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Maggie Paul

What Remains

Remember the Aladdin’s lamp
sent by a  friend from Greece?

Or the lapis lazuli hair combs
given by the young poet, now departed?

What is gone, remains.
Who lets go, holds.

After his death, my friend’s father
left his cymbal to speak for him.

Who says language comes
from the tongue anyway?

Often we cannot speak for ourselves.
Only what we leave and return to utters our names.

Behind the House

         for Paul, 1992-2010

That summer, the boys were Romans
reciting Shakespeare in make-shift togas,
brandishing book and sword from the Dollar Store,
announcing the downfall of Caesar.

Each one skipped his way in bed sheets
to this blonde mound of summer grass
behind the house. In paper cups, they gulped
their wine and saluted the gods.

Yellow-haired and brown, skinny
as olive branches, they memorized their lines
with jabs of jokes thrown in
to lighten every scene.

Four years later, about to celebrate his 18th,
 my son calls with a  deep new voice
I ascribe to the adult world
he is trying on.

He’s gone, he utters. Paul.
An accident. Last night….

It seems now that he has gone
the way of the gods,
or of sunlight itself,
falling upon this hill behind the house.

My Time

I took my time,
which I thought I had,
being of middle age
and still able to walk, run,
and fret over minor concerns.

I took it as if it were free,
and there was plenty of it.

But that was before
I watched my father,

confined to wheelchair and walker,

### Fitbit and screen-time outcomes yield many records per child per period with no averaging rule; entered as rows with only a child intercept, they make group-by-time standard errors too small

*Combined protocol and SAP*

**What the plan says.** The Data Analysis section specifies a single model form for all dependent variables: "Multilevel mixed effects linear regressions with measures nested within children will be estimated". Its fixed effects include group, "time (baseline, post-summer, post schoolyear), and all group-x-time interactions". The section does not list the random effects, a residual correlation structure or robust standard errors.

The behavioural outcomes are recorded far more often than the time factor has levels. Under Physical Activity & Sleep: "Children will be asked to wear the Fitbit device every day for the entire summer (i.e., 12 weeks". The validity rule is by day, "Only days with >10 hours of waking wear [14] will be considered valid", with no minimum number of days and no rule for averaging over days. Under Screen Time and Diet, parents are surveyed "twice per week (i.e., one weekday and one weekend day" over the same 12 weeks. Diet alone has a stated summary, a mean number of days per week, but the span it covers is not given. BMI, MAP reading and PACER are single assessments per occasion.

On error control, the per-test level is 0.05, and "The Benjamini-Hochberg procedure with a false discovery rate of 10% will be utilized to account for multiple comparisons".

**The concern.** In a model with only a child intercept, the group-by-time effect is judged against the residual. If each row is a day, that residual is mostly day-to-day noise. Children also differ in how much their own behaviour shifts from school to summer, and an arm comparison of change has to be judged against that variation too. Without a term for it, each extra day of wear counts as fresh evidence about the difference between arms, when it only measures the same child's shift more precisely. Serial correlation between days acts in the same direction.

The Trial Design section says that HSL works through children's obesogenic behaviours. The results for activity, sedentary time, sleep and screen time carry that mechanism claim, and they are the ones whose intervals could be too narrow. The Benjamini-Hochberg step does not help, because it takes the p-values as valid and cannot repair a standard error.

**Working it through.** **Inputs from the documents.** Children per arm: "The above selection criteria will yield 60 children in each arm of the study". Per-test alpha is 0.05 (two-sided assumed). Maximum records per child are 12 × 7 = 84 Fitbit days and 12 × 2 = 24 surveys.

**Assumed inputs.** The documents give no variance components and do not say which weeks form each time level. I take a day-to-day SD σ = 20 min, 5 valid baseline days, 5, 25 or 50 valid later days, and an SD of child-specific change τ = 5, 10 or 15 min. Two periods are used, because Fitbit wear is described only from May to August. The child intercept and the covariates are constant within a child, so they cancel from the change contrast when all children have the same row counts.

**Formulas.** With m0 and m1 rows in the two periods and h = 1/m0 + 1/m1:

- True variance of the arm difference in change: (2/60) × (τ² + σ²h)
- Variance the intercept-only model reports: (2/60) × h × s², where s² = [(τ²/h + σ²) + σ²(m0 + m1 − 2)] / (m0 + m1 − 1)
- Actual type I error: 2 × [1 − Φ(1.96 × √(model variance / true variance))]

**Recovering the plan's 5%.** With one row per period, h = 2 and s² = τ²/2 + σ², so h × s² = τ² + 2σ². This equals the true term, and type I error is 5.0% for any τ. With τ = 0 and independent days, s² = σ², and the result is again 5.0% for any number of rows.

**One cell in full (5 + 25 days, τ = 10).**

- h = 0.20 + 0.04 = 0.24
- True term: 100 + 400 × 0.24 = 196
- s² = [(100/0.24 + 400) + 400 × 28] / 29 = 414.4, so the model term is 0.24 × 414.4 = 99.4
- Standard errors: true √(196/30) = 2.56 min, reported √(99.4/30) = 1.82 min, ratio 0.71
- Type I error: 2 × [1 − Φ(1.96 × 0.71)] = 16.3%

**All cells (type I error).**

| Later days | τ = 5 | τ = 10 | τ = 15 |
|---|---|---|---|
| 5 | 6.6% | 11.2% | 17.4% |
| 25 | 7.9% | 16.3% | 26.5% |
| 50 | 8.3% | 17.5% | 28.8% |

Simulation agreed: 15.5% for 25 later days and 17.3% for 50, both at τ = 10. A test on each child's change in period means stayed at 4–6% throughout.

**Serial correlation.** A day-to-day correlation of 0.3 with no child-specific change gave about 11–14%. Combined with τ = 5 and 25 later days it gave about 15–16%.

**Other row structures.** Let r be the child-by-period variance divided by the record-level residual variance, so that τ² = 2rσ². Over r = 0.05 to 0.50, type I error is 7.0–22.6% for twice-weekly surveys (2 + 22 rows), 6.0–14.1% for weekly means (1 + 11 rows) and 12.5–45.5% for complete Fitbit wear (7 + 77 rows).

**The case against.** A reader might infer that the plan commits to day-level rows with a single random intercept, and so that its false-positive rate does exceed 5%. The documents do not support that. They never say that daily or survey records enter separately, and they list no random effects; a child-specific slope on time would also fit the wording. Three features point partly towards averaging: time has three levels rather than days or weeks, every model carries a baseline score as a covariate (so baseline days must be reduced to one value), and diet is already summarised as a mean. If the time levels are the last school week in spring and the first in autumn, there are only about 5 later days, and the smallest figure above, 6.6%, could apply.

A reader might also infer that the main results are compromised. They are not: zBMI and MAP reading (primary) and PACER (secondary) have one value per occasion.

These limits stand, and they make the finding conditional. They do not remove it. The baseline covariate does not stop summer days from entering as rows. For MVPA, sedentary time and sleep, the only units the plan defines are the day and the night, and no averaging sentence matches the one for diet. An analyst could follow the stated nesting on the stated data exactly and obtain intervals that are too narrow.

settling for tasteless food
and relying on foreign women
to escort him to the bathroom.

Now it is clear.
Every sky has a ceiling,
every hour,  a final hand.

Mulberry Tree

Lately I wonder about the non-flowering mulberry tree
whose tight-fisted branches stay poised to punch the sky.
Not even a slanted sheet of winter rain obscures its wild
bulges, the obstinate stance it assumes by the side of a quiet road.

We first met in California, that mythological land
of beauty.  I thought it a mistake of creation, like a human
face unnaturally marred. But now when my eyes trace
the gnarled veins in those branches, they seem
to contain me. After all, who doesn’t, from time to time,
take their fists to the sky, subvert a song to a silent scream?

Consider the couple failing to conceive, the thirsty land
waking to drought, each of us desiring to flower
in a storm. How we locate ourselves in winter, while one
moon after another turns a cold eye to our need for spring.

Dilemma

It may not be what we want, but look
how time braids ‘round our shoulders.
Maybe that’s why getting out the door
some mornings is so complicated.

Any novelist will tell you we are composites
of our former and future selves.
It can be difficult to recognize which
in the mirror. Be thankful
language accommodates our dilemmas.

Sometimes it is difficult to determine
what is created and what is destroyed.
One might ask if the dream we run to
is the very one we run from.

I only know that some extravagance
brings us here to this moment,
surrendering one dream to another.
We are only advised to take the stairs
slowly, and  not mistake each cloud for a storm.

Boylston Street

In mid-day,
black petals fall from a black rose.

A dragon sky scorches the streets
where we played as children.

We touch one another for the very last time
in that certain way.

Now ash is caught
inside our mouths.

Some clench the rose between their teeth
while others limp away.

Who will recall the city’s face before
black petals fell from a black rose
in mid-day?

Maggie Paul

Maggie Paul earned an M.A. in Literature from Tufts University and an M.F.A. in Writing from Vermont College of Fine Arts. A resident of Santa Cruz, CA, she teaches at Cabrillo College and De Anza College. She is the author of a collection of poems entitled Borrowed World  (Hummingbird Press, 2011) and the chapbook, Stones from the Basket of Others, (Blackdirt Press, 2001).

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Fiction
Alta Ifland
Catherine Segurson

Poetry
Danusha Lameris
Adela Najarro
Maggie Paul
Robert Sward
Ken Weisner

Nonfiction
John Moir

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